A few months ago I was offered a position as a curriculum coordinator for the University of Phoenix. Given that this was the opportunity for a career position I was given the difficult task of leaving my little library for a “career” job.  It took nearly two years for me to land this position, but now I find myself using skills I gained with my English degree, such as research, proofreading, and analyzing text. I’m also fortunate that I help design education courses for teachers.  Additionally, I’m now doing freelance work for Green Living Arizona magazine; it’s wonderful seeing my name in print after all this time.

When I left the library my coworker told me that in her seven years she had never seen a librarian get the students as excited about books as they had with me. She also added that I got them interested in books that they never checked out. That was such a compliment to me. I’m convinced that my love of literature and writing was so evident that many of my 800+ students caught the same desire. I can only hope the desire will last as they progress through school.

Just like picking the random road to drive down, my road to a career has had similar twists, and detours. The road has been challenging and confusing on occasions, yet it has held the tenants of any true story. A professor told me the best stories are the ones where the characters face nothing but challenges, that those are the stories that we all want to read. Perhaps that’s part of my story, to not give in, despite the challenges. Maybe it’s cliché—but maybe it’s the truth that can strengthen us on all the roads we travel.

Intern Post, Kelly Vo: How Many Revisions Are Too Many?

howmany?

 

 

 

 

Let me clarify something first. My definition of revision:
Revision
[ri-vizh-uh n]
Noun
1. The act of completely revamping a previous version of a story.
2. When God looks down after creating the earth for six days and says, “Nope. Not so much.” And so He erases days two through six and starts again at day one. The general concept of creation wasn’t bad; it was everything that came after that was wrong.

Please understand that when I say revision, I don’t mean small edits. I mean that I trashed my previous story and started with a blank slate. That’s a revision in my world.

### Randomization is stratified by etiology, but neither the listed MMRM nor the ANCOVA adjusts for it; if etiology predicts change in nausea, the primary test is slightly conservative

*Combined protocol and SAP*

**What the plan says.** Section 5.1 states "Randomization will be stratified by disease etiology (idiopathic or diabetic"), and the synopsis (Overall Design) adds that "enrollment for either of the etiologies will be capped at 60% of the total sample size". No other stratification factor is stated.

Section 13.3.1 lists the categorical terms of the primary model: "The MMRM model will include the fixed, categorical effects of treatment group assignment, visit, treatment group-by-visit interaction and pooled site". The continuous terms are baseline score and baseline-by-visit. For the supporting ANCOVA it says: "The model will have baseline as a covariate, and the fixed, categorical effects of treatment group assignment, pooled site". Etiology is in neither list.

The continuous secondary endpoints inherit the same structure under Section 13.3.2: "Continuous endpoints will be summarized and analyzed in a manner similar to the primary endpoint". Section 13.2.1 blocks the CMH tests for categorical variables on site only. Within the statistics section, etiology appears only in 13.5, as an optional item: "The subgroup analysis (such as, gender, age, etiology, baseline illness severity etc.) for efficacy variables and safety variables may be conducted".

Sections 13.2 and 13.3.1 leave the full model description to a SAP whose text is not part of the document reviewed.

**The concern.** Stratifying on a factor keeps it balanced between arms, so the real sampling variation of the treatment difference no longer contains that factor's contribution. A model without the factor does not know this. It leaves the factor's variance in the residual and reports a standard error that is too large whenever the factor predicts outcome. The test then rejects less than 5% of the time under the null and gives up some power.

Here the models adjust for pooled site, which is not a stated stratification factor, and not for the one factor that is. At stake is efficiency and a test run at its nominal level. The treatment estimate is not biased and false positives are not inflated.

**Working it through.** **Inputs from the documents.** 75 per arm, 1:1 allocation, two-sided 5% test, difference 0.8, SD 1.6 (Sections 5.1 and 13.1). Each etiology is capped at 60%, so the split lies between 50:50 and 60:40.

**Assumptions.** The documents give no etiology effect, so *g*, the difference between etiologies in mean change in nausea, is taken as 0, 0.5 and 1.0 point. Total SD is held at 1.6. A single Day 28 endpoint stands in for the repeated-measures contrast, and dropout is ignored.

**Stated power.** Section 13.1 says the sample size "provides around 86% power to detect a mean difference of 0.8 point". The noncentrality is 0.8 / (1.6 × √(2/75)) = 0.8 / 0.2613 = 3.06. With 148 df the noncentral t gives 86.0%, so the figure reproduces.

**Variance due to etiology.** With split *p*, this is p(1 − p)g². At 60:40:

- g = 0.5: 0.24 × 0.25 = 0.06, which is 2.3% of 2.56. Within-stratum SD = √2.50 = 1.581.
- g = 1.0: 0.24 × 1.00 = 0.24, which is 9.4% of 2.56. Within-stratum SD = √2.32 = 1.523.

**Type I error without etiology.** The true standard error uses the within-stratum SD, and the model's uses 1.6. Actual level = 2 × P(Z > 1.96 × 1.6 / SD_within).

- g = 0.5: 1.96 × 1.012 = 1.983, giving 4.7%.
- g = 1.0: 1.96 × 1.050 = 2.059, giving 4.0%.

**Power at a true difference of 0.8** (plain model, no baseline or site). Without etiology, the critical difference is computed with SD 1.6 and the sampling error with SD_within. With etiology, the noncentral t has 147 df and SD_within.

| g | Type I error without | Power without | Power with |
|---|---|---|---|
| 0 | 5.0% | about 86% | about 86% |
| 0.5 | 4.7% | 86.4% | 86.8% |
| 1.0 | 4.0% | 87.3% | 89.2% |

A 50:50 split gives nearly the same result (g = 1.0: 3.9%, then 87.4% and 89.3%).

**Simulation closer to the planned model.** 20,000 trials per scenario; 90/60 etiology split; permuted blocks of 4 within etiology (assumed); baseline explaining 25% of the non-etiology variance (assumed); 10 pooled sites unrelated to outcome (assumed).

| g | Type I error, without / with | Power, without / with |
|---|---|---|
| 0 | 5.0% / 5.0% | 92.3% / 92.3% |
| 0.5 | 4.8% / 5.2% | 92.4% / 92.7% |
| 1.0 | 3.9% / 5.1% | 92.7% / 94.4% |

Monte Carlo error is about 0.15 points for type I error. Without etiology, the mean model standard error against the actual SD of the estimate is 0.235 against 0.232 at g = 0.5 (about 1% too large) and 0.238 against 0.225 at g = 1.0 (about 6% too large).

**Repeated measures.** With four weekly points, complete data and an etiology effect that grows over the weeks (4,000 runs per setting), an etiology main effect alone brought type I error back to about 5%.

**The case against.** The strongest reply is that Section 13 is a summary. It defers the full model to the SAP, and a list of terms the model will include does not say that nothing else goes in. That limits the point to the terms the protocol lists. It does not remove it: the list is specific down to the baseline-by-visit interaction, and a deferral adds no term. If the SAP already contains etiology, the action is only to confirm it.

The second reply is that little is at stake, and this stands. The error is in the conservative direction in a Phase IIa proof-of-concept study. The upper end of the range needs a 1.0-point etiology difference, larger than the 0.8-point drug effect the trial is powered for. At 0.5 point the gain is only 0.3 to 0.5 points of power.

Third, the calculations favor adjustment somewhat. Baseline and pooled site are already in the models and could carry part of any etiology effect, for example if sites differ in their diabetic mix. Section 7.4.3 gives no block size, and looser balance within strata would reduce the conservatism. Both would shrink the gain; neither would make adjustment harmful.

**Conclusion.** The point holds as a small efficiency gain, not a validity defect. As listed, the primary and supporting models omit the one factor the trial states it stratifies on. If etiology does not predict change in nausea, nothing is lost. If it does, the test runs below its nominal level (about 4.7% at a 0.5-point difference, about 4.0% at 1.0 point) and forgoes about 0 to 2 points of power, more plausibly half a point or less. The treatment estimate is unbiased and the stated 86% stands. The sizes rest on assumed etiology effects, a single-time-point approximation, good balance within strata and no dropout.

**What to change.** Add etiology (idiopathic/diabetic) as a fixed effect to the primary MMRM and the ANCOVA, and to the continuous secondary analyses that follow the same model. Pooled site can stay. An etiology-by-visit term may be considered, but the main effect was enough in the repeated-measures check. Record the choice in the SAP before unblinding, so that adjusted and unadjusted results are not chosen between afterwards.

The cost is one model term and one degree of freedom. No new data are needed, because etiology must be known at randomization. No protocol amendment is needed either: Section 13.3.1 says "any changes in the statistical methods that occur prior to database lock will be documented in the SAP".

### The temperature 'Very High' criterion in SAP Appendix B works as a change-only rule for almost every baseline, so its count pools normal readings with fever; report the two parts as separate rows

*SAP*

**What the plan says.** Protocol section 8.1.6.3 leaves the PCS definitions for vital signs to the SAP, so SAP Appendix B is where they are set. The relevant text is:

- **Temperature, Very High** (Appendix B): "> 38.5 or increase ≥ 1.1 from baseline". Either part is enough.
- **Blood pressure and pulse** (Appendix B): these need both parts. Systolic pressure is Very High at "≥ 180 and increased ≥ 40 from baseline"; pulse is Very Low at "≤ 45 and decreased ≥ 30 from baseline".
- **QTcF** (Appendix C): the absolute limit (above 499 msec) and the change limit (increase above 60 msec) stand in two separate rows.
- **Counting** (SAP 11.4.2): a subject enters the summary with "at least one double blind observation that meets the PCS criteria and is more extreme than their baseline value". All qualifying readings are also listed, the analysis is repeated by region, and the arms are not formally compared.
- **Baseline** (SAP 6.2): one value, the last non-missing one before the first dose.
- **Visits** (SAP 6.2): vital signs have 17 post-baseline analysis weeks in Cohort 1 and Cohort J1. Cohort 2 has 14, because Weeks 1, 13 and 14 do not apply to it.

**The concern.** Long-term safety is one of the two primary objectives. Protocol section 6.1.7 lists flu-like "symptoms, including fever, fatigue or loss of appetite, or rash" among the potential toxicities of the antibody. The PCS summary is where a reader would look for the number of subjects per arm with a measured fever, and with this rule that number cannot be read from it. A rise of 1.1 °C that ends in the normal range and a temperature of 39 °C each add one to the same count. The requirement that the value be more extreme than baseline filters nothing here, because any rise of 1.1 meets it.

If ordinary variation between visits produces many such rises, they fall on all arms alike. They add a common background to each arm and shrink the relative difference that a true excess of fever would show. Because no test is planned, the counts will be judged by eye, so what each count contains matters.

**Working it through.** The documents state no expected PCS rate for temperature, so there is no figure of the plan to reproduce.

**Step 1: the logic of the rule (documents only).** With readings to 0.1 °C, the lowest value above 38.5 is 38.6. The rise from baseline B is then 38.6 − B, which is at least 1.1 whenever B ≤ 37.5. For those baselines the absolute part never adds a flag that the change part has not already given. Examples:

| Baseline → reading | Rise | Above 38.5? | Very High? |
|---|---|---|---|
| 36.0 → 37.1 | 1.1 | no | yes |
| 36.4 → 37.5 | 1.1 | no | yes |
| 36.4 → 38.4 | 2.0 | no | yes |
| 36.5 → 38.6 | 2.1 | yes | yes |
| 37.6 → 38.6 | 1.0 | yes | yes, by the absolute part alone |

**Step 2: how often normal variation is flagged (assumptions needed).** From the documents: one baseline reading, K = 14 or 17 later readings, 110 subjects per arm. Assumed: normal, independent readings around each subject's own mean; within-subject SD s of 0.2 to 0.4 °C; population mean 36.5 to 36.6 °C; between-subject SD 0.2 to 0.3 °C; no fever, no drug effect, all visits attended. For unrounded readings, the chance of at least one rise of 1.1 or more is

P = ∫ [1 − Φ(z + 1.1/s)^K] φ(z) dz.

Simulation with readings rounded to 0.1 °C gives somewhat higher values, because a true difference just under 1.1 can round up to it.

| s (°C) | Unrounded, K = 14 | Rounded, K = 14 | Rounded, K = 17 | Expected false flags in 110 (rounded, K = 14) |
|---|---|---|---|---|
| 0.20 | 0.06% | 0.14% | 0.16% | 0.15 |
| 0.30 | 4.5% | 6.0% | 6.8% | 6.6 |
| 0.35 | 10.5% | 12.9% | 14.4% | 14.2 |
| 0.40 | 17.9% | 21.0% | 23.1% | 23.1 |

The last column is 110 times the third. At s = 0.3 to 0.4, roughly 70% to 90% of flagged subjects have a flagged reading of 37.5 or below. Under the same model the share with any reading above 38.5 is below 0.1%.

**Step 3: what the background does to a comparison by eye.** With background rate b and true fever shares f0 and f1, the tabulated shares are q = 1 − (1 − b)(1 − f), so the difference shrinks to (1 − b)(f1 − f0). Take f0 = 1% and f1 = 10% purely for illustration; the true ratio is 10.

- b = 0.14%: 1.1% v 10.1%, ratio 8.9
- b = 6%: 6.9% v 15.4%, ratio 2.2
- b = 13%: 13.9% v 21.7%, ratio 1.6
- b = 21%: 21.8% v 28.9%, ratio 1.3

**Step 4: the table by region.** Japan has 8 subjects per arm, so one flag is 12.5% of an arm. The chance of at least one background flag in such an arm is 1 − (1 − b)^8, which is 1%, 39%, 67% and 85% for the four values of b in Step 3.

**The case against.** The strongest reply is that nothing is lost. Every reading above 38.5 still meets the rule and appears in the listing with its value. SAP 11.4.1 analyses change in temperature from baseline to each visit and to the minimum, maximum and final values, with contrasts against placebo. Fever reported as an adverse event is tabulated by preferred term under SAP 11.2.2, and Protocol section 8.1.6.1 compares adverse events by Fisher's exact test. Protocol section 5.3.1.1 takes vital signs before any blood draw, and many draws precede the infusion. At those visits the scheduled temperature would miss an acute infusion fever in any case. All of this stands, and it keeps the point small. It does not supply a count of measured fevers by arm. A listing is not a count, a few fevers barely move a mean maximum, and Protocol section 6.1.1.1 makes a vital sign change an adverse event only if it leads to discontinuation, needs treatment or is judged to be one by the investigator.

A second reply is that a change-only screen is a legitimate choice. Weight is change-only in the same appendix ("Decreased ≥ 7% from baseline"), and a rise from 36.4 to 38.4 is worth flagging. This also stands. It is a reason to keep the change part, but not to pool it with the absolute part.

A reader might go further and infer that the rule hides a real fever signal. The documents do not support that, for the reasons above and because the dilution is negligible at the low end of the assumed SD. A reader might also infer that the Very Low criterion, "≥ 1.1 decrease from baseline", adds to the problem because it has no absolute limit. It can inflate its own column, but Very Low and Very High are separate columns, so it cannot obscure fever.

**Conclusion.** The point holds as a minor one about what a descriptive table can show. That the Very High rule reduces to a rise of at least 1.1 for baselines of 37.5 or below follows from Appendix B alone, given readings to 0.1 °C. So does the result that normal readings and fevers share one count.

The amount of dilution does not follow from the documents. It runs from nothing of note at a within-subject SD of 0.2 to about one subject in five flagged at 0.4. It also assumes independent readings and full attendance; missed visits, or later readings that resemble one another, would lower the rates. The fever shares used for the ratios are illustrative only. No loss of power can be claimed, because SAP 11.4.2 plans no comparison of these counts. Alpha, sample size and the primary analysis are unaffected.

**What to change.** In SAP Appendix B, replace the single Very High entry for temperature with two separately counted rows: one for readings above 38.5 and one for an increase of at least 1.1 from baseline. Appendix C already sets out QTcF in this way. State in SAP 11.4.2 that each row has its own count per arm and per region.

So, how many revisions are too many? I have asked myself this question countless times over the last six years. Six years. That number sounds frightening when I stop and realize that I’ve been working on the same story for over half a decade. Okay, so it’s not really the same story. In fact, in many respects it’s completely unrecognizable. But in my heart, it’s the same story.

Here’s how my novel began. It was my final semester of college, and I was on the top of my writing game. I wrote a short story as an assignment for my Advanced Fiction Writing course, and BAM, there it was—my future novel. Set in our world and a fantasy world, it was light-hearted, fun, meant for children, and I loved it. My classmates loved it too. And I thought, “I have the idea; that was the hard part, now to finish it. No problem!”

Two years later, college was long behind me and I hadn’t touched my story since graduation. I had thought about writing. I even broke it out now and then, but never with serious intent. So it sat, dormant but ready to be completed.

Then came NaNoWriMo 2010, and I decided to seriously attempt it. But my story couldn’t stay the same because I wasn’t the same. Suddenly within one month, it transformed from a child’s tale into a young adult novel. It was no longer light-hearted, but dark and complicated. And it was the beginning of a long journey of which I’m still caught in the middle.

Since NaNo 2010, I have revised my story over five times—until settling on an adult urban fantasy novel that’s still in the works. In some cases, my drafts have reached over 100,000 words. But inevitably, with every iteration, I reach a point where I scratch the entire thing. Whether I’m halfway through, a quarter of the way through, or even 75 percent completed, I always get to a chapter, a scene, or a character revelation where I get stuck.

Now, you might be thinking, “So, you get stuck. Figure it out and get back to work.” Well, I would love to do that. Unfortunately, when I get stuck, it’s because I find myself in a corner and even if I can, somehow, write myself out, that corner reveals something to me—that the story is not what I thought it was meant to be. Whenever I reach that point, I take a deep breath, shut my laptop, and make the decision to start over from word one and day one.
The amazing thing is, each time, my story has become better and better—more intricate and better thought out. The unfortunate aspect is, I have wasted so much time and scrapped so many stories. I have enough writing for two, if not three, books sitting on my computer, and yet I still continue to revise. At this point I fear I’ll never have a completed story, but I’m not sure how to fix it.

Can too much pickiness be a bad thing? Should I be more easily satisfied, or have each of my revisions been necessary to find the true story—wherever it is hiding?

I have to admit, there is a lot of frustration involved. I know the story is there, ready and waiting to be told, but where is it and how do I get it on paper?